Why the Metaverse Looks So Ordinary, UCL Researchers Ask | News

Last week, our editorial team had some fun with the metaverse. Although lighthearted in nature, our April Fool’s Day post was nonetheless inspired by the serious interest shown by our community, the architecture world, and society at large in the metaverse and how architecture and design intersect with virtual space.

Now a new paper by UCL researchers Luke Pearson and Sandra Youkhana advances the thesis that the metaverse does not appear as disruptive or radical as the underlying technologies it is often associated with, whether it is be it blockchains, cryptocurrencies or NFTs.

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Instead, the team argues that the architecture and urbanism of the Metaverse appear to follow real-world design and construction principles, despite the freedom given by virtual space to transcend those principles.

“People have always imagined cyberspace to be like some version of real urban space,” Pearson and Youkhana say. They cite the original metaverse design created by science fiction author Neal Stevenson in 1992, where a “wide boulevard wrapped around the globe, but was nonetheless presented as a typical urban thoroughfare, lined with buildings and electrical panels.”

Thirty years later, the same adherence can be seen in Mark Zuckerberg’s vision for the Metaverse, where promotional ads show users “walking through food halls or sitting in train dining cars, all designed to look like their real-world counterparts, but simplistically rendered. graphic styling, like a kids’ TV show,” complemented by “practical but unnecessary design elements, including floor lamps, power outlets, and window frames.”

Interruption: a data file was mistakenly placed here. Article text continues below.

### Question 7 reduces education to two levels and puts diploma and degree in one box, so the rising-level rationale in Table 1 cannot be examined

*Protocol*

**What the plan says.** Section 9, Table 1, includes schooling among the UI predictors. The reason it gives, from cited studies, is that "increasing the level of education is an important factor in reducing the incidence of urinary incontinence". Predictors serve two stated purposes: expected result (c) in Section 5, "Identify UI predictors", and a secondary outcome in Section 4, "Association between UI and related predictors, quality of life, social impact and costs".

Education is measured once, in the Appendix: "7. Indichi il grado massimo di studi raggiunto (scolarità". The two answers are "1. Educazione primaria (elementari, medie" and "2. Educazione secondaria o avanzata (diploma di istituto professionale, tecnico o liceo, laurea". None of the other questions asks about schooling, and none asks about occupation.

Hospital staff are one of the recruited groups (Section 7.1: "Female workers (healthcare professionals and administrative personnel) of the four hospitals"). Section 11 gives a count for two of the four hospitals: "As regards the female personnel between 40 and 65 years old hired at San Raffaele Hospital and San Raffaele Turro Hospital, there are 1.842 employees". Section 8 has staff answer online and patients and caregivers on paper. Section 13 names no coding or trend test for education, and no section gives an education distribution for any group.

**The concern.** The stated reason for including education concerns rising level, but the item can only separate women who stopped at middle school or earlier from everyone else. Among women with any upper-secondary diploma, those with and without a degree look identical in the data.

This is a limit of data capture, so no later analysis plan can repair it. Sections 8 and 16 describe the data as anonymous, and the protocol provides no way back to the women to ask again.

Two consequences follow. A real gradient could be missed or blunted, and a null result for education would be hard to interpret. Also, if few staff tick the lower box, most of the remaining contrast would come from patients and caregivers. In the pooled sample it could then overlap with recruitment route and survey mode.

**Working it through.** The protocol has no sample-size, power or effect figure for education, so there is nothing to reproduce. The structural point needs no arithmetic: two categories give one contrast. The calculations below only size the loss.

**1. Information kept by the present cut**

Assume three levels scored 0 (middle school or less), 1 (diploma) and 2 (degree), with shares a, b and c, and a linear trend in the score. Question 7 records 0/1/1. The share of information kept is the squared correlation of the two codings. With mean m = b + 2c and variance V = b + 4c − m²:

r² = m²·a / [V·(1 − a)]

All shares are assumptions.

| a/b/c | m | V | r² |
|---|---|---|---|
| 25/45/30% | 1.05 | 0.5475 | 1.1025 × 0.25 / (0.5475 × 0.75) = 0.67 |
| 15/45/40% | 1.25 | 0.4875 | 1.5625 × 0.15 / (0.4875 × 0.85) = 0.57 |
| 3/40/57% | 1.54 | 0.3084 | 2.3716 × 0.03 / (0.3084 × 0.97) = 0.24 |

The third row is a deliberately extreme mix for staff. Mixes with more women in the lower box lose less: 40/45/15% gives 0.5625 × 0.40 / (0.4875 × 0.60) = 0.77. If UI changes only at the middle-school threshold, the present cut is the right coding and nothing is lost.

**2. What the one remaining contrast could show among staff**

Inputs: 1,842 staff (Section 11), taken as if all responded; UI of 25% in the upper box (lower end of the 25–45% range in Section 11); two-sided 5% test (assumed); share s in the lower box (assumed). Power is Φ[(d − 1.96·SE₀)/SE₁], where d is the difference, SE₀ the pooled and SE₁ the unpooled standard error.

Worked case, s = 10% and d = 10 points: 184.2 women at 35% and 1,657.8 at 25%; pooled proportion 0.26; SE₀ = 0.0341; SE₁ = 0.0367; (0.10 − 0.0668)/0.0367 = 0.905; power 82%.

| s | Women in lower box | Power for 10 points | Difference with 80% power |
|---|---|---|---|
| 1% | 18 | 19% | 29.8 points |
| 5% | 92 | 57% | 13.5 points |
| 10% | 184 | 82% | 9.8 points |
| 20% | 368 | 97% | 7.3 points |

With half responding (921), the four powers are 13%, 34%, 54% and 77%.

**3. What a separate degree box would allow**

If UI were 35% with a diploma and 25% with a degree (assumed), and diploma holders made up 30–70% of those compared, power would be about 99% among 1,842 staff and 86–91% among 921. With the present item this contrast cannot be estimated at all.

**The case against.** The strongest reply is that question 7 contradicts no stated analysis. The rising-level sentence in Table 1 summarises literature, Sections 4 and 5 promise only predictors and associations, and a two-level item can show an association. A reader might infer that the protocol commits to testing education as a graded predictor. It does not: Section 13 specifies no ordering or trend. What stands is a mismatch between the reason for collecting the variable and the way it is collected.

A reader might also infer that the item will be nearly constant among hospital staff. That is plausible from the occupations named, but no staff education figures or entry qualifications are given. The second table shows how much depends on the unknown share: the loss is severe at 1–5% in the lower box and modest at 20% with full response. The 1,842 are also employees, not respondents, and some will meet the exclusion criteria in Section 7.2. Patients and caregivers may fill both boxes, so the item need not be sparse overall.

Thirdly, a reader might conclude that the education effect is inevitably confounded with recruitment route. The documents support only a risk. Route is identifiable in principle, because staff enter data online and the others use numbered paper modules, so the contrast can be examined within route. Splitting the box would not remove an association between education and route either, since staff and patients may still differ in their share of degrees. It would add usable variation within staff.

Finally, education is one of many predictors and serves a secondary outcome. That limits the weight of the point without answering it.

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To explain this phenomenon of “banality” in the metaverse, the team argues that familiar architectural elements are placed in virtual worlds in order to establish familiarity with the user, despite virtual reality’s potential to defy laws that underlie physical architecture, from gravity to building codes.

According to the team, this attempt to improve the familiar is not limited to virtual reality, but has also manifested itself in the design of physical environments. They cite Disneyland and Las Vegas as two examples where surreal, thought-provoking yet familiar “comfort architecture” was created in these environments to create a landscape “both new and comfortably familiar” despite its excesses and extravagance.

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While transferring this familiarity to the metaverse can create feedback loops between physical and virtual words, exposing how designers and citizens understand and interact with their environment, the team also underscores the need for the metaverse to go deeper. far.

“Virtual spaces should be convenient to access and appealing enough for them to come back to,” they conclude. “They also need to leverage and expand what differentiates them from physical spaces. Simply transplanting the real-world logics of real estate development and commerce into the metaverse could recreate the social and economic stratification we find in real-world cities, undermining the emancipatory potential of the metaverse.

The full article can be read here.

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